Two Poems by Jim Murphy


It’s in the pedal-steel, the press
where your hands lift my battered
Martin into tune—there, where you
have planted root and taken wing.

It’s in the mortise, in the joint—
the body of this hand-hewed
wood and white, wide-open sky
that circle us with questions.

But no one needs an answer
in the moment you can fly. No one
needs an explanation in the face
as rippled daylight breaks.

And this—the only sound is light
as feather-brushes, blanketed in stars,
undraped over me—my body
borne hard by yours to catch

the song, the music of our building.

Supermarine Spitfire

Lobed, low wings of this,
the most beautiful killing
machine ever dreamed,
this, the somehow quaint
single-seat, Rolls-Royce
sky chariot of red murder—
you’ve lulled us so many
years later into nostalgia,
into thoughts of dire wolves
just outside the sheepfold,
the cross-hatched green
and brown fields, the keen
black eyes of loyal hounds—
as if a fairy-tale had been
drawn-out in the clouds over
England, and at the happy end,
the good king had prevailed,
as if no rusty hand had reached
to mute your engine’s rumble,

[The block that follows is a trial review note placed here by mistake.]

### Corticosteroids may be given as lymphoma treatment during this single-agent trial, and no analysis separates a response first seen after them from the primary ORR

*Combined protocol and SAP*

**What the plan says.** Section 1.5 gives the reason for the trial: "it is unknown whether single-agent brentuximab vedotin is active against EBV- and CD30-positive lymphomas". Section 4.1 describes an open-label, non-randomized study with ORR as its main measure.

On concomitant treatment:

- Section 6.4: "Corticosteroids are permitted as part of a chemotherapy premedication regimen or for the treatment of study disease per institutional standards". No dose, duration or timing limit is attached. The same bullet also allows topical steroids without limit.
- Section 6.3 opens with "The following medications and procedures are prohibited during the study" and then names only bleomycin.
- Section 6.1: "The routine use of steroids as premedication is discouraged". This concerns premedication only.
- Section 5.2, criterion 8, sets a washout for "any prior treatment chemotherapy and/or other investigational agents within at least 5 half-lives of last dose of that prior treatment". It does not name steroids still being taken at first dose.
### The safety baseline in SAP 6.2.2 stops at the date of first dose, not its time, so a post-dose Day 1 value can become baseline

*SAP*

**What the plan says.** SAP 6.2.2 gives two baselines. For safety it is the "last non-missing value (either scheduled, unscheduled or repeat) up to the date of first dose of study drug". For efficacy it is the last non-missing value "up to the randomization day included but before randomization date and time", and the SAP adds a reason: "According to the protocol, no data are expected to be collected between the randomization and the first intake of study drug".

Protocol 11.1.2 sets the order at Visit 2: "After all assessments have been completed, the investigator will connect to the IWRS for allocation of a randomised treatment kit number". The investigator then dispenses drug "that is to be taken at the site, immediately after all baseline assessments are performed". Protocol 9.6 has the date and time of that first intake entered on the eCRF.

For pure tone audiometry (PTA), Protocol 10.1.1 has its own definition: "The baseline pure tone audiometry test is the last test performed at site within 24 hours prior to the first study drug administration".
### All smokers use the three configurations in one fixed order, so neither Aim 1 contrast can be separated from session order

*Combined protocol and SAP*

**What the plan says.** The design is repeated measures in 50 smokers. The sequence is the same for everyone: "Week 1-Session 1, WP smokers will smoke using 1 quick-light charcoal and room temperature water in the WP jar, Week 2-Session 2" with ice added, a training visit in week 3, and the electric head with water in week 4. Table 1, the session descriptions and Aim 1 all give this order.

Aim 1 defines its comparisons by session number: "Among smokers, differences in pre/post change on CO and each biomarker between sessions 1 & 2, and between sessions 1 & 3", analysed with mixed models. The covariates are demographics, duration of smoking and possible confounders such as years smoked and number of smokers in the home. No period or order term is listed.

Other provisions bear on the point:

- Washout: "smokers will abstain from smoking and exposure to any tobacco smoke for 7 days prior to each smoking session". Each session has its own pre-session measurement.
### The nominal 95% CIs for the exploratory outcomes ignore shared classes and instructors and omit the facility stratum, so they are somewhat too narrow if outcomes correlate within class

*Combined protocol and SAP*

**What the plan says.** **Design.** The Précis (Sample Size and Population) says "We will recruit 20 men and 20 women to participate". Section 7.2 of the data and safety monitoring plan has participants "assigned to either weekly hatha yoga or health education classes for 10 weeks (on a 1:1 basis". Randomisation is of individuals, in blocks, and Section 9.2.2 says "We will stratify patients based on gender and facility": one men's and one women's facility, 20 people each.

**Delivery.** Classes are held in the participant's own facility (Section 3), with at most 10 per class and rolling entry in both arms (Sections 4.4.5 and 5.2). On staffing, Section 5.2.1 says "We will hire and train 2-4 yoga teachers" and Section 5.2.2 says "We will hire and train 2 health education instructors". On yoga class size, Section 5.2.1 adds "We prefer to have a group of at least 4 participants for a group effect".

and your long declining curve
from altitude had not been
flattened utterly in time.
You’ve long settled down
in the gallery of just causes,
the vault of clean conscience,
a mere model, put together
by forgetful old men, alone,
who in your time were
children, and who believed
their ears—every barked alarm,
every bomb, and every bullet.

murphy-brick-backgroundJim Murphy is a Professor of English in Creative Writing at the University of Montevallo. His chapbook, The Memphis Sun (Kent State UP), won the Stan and Tom Wick Poetry Award. He is also the author of two full-length poetry collections, Heaven Overland (Kennesaw State UP) and The Uniform House (Negative Capability Press). His poems have appeared in or are forthcoming from Brooklyn Review, Cimarron Review, Gulf Coast, Painted Bride Quarterly, Mississippi Review, Puerto del Sol, Southern Poetry Review, The Southern Review, TriQuarterly and other journals. He has also translated a chapbook of poems from Spanish, Amazonia, by Colombian American poet Juan Carlos Galeano.